May 25th. 1786.
I yesterday received yours of the 6th.
of April & have scarcely time to advise you, before the sailing of Capt. Bigelow that I have received from Congress the papers
relative to the Goods taken by order of General Howe—I feel for you & your
fellow sufferers whose case is as hard and unjust as can well be conceived: but as my
orders are discretionary as to the time of applying I am much embarrassed—I am not to
apply without a prospect of success: Now so far from having any prospect of success, I
am certain of having none, in short I was never in my Life in a situation so
discouraging as at present, Knowing that many thousands of my friends & fellow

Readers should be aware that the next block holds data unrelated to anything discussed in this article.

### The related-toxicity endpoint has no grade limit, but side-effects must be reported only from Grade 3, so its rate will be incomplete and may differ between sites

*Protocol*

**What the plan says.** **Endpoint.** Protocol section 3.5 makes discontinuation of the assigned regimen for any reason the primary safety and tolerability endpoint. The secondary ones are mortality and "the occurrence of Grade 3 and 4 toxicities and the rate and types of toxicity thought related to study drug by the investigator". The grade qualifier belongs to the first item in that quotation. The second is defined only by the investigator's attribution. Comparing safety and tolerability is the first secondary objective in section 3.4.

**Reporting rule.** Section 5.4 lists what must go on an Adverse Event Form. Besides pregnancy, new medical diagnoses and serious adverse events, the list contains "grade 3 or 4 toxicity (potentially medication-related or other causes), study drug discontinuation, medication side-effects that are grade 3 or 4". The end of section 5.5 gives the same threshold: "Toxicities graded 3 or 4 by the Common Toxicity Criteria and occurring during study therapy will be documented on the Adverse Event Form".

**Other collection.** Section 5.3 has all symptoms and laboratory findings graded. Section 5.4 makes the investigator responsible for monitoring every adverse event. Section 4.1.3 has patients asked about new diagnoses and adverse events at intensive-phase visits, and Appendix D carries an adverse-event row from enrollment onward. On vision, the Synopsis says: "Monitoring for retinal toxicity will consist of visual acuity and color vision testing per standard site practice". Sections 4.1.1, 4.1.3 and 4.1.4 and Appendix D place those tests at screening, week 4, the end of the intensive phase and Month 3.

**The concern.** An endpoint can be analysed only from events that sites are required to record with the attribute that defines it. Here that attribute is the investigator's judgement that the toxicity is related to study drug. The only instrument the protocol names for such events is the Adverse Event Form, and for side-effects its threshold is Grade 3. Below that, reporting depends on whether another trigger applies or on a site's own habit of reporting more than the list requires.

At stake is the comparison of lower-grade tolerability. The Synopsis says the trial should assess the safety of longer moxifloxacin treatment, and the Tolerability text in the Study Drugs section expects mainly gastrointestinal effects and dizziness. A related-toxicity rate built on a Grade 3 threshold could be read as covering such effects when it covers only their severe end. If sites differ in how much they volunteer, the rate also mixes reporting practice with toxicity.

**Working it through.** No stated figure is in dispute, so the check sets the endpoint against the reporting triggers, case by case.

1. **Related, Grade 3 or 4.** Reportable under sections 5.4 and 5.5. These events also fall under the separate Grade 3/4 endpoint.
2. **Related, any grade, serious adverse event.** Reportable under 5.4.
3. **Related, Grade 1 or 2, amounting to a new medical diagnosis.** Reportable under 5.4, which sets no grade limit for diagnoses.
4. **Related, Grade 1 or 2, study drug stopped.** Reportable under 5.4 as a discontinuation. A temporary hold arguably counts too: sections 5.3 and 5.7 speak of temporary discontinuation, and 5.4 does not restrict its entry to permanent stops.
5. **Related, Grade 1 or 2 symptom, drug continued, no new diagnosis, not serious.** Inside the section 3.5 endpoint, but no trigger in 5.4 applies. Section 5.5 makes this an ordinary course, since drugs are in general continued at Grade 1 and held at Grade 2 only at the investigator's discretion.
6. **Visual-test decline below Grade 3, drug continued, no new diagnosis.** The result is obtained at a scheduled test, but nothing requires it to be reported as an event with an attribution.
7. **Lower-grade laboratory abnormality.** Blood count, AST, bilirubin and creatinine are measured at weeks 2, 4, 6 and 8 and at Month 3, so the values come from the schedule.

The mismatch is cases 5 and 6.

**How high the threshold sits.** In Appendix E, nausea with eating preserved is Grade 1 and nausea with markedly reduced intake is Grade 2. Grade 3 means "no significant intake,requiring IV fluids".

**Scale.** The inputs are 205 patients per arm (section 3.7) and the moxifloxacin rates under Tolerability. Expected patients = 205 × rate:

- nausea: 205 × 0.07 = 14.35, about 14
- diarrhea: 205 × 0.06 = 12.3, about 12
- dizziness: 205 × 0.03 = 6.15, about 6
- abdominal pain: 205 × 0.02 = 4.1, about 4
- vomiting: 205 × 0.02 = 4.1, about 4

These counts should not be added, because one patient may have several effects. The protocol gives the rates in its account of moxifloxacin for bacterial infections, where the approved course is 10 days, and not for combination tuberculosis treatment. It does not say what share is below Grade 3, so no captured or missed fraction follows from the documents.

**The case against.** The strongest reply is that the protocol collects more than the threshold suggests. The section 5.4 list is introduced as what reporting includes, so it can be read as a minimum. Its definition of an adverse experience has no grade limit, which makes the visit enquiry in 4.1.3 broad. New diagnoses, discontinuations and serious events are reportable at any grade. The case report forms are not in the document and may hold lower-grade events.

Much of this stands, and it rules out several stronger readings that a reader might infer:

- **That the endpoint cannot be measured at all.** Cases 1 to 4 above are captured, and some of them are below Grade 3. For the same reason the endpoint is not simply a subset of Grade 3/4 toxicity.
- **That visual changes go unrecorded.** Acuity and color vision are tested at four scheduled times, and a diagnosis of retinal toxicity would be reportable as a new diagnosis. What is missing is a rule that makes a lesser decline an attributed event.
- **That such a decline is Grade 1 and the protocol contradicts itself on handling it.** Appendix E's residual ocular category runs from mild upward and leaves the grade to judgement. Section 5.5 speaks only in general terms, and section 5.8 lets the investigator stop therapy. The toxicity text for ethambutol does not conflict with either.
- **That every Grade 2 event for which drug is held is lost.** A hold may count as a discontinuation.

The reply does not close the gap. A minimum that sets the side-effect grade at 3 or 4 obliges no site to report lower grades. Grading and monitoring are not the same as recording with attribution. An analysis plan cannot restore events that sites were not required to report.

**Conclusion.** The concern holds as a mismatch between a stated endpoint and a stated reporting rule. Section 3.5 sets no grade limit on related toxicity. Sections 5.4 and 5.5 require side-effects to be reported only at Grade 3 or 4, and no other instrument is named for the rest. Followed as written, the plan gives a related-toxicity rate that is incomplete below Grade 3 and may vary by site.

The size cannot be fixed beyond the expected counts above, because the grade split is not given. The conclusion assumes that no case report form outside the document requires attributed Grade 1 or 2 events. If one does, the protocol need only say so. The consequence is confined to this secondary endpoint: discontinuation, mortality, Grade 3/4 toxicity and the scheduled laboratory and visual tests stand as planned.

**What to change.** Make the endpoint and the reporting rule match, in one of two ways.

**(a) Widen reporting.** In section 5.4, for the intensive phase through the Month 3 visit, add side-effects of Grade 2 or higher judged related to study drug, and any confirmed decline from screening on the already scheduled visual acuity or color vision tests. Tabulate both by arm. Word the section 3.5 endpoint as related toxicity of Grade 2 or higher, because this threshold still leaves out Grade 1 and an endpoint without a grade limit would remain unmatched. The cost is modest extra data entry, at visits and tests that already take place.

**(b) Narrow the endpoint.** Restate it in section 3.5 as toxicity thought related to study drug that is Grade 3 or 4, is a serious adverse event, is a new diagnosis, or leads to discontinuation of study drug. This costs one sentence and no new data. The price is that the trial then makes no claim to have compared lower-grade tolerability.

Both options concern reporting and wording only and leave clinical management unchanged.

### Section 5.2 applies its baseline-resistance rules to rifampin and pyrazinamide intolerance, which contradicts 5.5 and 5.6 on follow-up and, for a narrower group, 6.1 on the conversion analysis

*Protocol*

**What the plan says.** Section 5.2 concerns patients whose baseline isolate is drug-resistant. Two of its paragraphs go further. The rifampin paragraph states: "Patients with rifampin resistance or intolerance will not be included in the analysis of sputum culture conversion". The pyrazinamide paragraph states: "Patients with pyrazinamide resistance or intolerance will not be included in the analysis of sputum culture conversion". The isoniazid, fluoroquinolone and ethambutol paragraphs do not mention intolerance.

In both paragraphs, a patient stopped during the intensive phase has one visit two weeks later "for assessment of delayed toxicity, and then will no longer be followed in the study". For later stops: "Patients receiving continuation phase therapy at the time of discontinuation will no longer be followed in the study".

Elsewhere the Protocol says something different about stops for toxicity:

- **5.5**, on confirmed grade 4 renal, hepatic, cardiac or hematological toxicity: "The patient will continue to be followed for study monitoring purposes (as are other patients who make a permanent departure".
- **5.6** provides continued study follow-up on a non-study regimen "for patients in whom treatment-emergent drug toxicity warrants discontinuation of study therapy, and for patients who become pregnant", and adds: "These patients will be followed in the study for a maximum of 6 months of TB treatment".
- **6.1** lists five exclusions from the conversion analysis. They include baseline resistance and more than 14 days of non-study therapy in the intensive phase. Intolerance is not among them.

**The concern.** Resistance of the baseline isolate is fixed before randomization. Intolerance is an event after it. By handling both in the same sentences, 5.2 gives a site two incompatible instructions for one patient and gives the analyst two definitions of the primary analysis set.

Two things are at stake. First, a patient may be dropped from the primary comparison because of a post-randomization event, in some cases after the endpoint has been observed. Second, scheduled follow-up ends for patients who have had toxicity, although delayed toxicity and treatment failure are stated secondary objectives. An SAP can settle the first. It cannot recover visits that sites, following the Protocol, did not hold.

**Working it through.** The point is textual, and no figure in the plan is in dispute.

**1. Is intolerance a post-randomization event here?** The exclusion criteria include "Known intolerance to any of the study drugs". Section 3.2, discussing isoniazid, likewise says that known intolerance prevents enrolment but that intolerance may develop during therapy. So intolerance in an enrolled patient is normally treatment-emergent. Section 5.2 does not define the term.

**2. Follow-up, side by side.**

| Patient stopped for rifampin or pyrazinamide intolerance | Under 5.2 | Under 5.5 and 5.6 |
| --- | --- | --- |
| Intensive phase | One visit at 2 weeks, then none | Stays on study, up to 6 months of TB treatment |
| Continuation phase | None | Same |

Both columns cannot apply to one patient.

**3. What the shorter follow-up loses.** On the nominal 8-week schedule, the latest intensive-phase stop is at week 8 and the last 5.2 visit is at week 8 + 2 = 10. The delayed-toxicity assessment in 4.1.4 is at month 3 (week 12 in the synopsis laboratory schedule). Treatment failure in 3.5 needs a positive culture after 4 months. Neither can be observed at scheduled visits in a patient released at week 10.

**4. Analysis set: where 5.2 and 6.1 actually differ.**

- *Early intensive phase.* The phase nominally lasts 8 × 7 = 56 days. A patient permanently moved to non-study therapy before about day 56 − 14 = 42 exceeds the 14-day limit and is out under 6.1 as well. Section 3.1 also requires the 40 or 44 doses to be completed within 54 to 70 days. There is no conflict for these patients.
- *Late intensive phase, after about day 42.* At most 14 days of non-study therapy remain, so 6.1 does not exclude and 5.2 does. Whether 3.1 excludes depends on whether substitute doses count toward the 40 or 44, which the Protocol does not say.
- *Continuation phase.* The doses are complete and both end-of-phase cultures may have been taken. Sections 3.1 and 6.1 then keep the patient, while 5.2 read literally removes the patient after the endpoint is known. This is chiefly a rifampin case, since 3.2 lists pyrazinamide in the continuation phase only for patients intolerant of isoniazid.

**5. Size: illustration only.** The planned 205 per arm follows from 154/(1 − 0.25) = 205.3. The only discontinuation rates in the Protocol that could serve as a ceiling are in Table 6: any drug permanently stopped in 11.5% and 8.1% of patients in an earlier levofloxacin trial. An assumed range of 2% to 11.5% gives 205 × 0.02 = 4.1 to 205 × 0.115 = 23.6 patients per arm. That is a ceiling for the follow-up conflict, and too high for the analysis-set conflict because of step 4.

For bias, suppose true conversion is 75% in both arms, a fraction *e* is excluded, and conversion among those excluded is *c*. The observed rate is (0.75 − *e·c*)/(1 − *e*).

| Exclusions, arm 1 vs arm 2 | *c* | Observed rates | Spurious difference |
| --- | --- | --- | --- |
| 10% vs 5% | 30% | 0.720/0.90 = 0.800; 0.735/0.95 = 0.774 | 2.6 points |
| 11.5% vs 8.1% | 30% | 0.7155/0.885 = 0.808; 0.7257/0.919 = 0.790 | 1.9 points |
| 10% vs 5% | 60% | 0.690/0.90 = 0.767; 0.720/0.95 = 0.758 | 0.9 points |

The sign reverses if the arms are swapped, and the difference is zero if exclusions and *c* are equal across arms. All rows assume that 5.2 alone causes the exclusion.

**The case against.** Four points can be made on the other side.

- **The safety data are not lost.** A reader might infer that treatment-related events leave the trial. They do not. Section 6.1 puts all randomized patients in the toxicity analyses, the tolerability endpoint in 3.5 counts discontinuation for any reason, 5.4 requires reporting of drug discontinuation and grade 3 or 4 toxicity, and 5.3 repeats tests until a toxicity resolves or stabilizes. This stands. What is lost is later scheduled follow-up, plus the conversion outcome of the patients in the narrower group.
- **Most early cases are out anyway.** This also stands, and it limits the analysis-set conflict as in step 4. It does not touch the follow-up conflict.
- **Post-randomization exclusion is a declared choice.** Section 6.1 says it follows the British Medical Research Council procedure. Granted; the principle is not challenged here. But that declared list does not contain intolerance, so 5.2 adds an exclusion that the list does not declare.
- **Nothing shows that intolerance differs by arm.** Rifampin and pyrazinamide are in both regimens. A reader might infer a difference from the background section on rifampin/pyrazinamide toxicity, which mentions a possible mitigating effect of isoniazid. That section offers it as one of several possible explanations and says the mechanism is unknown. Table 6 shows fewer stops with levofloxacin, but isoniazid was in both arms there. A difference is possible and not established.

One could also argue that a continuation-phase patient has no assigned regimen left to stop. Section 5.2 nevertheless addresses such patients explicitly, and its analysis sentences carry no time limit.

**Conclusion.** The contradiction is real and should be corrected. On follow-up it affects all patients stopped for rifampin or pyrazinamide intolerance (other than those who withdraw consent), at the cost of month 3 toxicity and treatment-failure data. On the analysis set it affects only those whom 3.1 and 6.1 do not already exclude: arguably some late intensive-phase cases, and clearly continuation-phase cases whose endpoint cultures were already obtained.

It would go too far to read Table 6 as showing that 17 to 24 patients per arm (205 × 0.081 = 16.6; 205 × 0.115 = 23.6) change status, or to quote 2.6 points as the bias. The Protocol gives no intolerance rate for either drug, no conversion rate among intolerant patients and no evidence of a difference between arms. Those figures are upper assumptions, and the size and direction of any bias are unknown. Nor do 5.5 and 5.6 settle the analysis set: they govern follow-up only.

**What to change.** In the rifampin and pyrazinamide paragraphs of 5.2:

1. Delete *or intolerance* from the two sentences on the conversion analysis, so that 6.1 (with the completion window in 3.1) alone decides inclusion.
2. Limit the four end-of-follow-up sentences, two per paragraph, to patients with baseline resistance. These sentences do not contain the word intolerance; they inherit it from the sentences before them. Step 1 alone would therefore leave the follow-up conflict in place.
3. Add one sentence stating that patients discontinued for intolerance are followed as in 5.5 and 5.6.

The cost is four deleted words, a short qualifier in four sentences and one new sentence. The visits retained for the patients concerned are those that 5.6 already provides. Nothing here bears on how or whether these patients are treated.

Citizens are looking to me for relief from distresses of various Kinds and at the same
time seeing & feeling that I have it not in my power, to afford them the
least—whatever may be practicable, with my feeble <
powers> forces, you may
depend upon shall be done!
but it would be cruel to deceive you with false hopes and I assure you I have myself no real ones—My Countrymen have not yet any adequate Idea, how general, how universal an unfavourable disposition towards them, is in this Kingdom—I am